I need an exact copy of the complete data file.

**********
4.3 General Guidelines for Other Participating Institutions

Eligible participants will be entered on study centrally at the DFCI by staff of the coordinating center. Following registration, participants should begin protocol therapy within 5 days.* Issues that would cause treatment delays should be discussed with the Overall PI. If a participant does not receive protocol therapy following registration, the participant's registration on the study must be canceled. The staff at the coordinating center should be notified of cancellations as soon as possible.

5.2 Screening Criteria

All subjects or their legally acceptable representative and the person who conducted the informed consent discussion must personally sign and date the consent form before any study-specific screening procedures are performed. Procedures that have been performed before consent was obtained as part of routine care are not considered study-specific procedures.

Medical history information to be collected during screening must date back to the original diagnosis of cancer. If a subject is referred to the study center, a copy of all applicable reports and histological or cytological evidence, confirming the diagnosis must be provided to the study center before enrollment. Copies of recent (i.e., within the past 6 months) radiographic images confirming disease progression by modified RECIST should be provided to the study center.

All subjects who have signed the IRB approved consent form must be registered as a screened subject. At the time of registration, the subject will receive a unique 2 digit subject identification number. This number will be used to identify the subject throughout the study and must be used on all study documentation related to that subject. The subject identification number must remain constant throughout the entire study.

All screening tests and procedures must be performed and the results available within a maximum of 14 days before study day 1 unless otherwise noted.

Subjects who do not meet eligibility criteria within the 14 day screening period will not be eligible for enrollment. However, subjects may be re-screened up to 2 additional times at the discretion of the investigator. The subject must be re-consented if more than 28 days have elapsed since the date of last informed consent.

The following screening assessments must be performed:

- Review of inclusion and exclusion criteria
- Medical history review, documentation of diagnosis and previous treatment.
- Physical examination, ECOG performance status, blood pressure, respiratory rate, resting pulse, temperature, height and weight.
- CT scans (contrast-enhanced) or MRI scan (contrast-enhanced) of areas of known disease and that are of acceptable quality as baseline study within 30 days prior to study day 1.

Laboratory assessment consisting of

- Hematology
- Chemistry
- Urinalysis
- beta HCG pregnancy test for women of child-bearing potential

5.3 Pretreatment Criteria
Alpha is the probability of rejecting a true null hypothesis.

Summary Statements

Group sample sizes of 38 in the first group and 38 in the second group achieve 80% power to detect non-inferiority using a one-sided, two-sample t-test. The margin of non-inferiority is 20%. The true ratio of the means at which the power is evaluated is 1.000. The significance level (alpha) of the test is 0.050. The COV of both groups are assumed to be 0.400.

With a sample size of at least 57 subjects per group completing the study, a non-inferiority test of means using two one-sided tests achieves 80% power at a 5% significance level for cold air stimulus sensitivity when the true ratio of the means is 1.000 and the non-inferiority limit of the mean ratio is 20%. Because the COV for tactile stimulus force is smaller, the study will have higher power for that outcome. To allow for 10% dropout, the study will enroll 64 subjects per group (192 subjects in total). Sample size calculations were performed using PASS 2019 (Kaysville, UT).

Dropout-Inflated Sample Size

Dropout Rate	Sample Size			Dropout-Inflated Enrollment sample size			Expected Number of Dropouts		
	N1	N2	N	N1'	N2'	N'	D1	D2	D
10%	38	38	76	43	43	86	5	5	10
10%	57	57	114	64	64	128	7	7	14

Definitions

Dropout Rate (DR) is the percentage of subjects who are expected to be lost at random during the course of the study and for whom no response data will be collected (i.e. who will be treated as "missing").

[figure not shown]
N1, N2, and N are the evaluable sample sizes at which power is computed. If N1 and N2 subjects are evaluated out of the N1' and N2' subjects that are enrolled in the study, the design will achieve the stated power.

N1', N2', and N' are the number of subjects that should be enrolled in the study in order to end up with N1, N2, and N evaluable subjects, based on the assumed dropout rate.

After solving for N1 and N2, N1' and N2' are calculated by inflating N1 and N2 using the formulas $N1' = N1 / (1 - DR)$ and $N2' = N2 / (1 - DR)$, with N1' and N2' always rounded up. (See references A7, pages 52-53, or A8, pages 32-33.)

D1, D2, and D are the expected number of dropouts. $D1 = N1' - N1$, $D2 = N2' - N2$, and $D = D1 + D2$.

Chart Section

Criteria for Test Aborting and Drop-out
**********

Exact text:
4.3 General Guidelines for Other Participating Institutions

Eligible participants will be entered on study centrally at the DFCI by staff of the coordinating center. Following registration, participants should begin protocol therapy within 5 days.* Issues that would cause treatment delays should be discussed with the Overall PI. If a participant does not receive protocol therapy following registration, the participant's registration on the study must be canceled. The staff at the coordinating center should be notified of cancellations as soon as possible.

5.2 Screening Criteria

All subjects or their legally acceptable representative and the person who conducted the informed consent discussion must personally sign and date the consent form before any study-specific screening procedures are performed. Procedures that have been performed before consent was obtained as part of routine care are not considered study-specific procedures.

Medical history information to be collected during screening must date back to the original diagnosis of cancer. If a subject is referred to the study center, a copy of all applicable reports and histological or cytological evidence, confirming the diagnosis must be provided to the study center before enrollment. Copies of recent (i.e., within the past 6 months) radiographic images confirming disease progression by modified RECIST should be provided to the study center.

All subjects who have signed the IRB approved consent form must be registered as a screened subject. At the time of registration, the subject will receive a unique 2 digit subject identification number. This number will be used to identify the subject throughout the study and must be used on all study documentation related to that subject. The subject identification number must remain constant throughout the entire study.

All screening tests and procedures must be performed and the results available within a maximum of 14 days before study day 1 unless otherwise noted.

Subjects who do not meet eligibility criteria within the 14 day screening period will not be eligible for enrollment. However, subjects may be re-screened up to 2 additional times at the discretion of the investigator. The subject must be re-consented if more than 28 days have elapsed since the date of last informed consent.

The following screening assessments must be performed:

- Review of inclusion and exclusion criteria
- Medical history review, documentation of diagnosis and previous treatment.
- Physical examination, ECOG performance status, blood pressure, respiratory rate, resting pulse, temperature, height and weight.
- CT scans (contrast-enhanced) or MRI scan (contrast-enhanced) of areas of known disease and that are of acceptable quality as baseline study within 30 days prior to study day 1.

Laboratory assessment consisting of

- Hematology
- Chemistry
- Urinalysis
- beta HCG pregnancy test for women of child-bearing potential

5.3 Pretreatment Criteria
Alpha is the probability of rejecting a true null hypothesis.

Summary Statements

Group sample sizes of 38 in the first group and 38 in the second group achieve 80% power to detect non-inferiority using a one-sided, two-sample t-test. The margin of non-inferiority is 20%. The true ratio of the means at which the power is evaluated is 1.000. The significance level (alpha) of the test is 0.050. The COV of both groups are assumed to be 0.400.

With a sample size of at least 57 subjects per group completing the study, a non-inferiority test of means using two one-sided tests achieves 80% power at a 5% significance level for cold air stimulus sensitivity when the true ratio of the means is 1.000 and the non-inferiority limit of the mean ratio is 20%. Because the COV for tactile stimulus force is smaller, the study will have higher power for that outcome. To allow for 10% dropout, the study will enroll 64 subjects per group (192 subjects in total). Sample size calculations were performed using PASS 2019 (Kaysville, UT).

Dropout-Inflated Sample Size

Dropout Rate	Sample Size			Dropout-Inflated Enrollment sample size			Expected Number of Dropouts		
	N1	N2	N	N1'	N2'	N'	D1	D2	D
10%	38	38	76	43	43	86	5	5	10
10%	57	57	114	64	64	128	7	7	14

Definitions

Dropout Rate (DR) is the percentage of subjects who are expected to be lost at random during the course of the study and for whom no response data will be collected (i.e. who will be treated as "missing").

[figure not shown]
N1, N2, and N are the evaluable sample sizes at which power is computed. If N1 and N2 subjects are evaluated out of the N1' and N2' subjects that are enrolled in the study, the design will achieve the stated power.

N1', N2', and N' are the number of subjects that should be enrolled in the study in order to end up with N1, N2, and N evaluable subjects, based on the assumed dropout rate.

After solving for N1 and N2, N1' and N2' are calculated by inflating N1 and N2 using the formulas $N1' = N1 / (1 - DR)$ and $N2' = N2 / (1 - DR)$, with N1' and N2' always rounded up. (See references A7, pages 52-53, or A8, pages 32-33.)

D1, D2, and D are the expected number of dropouts. $D1 = N1' - N1$, $D2 = N2' - N2$, and $D = D1 + D2$.

Chart Section

Criteria for Test Aborting and Drop-out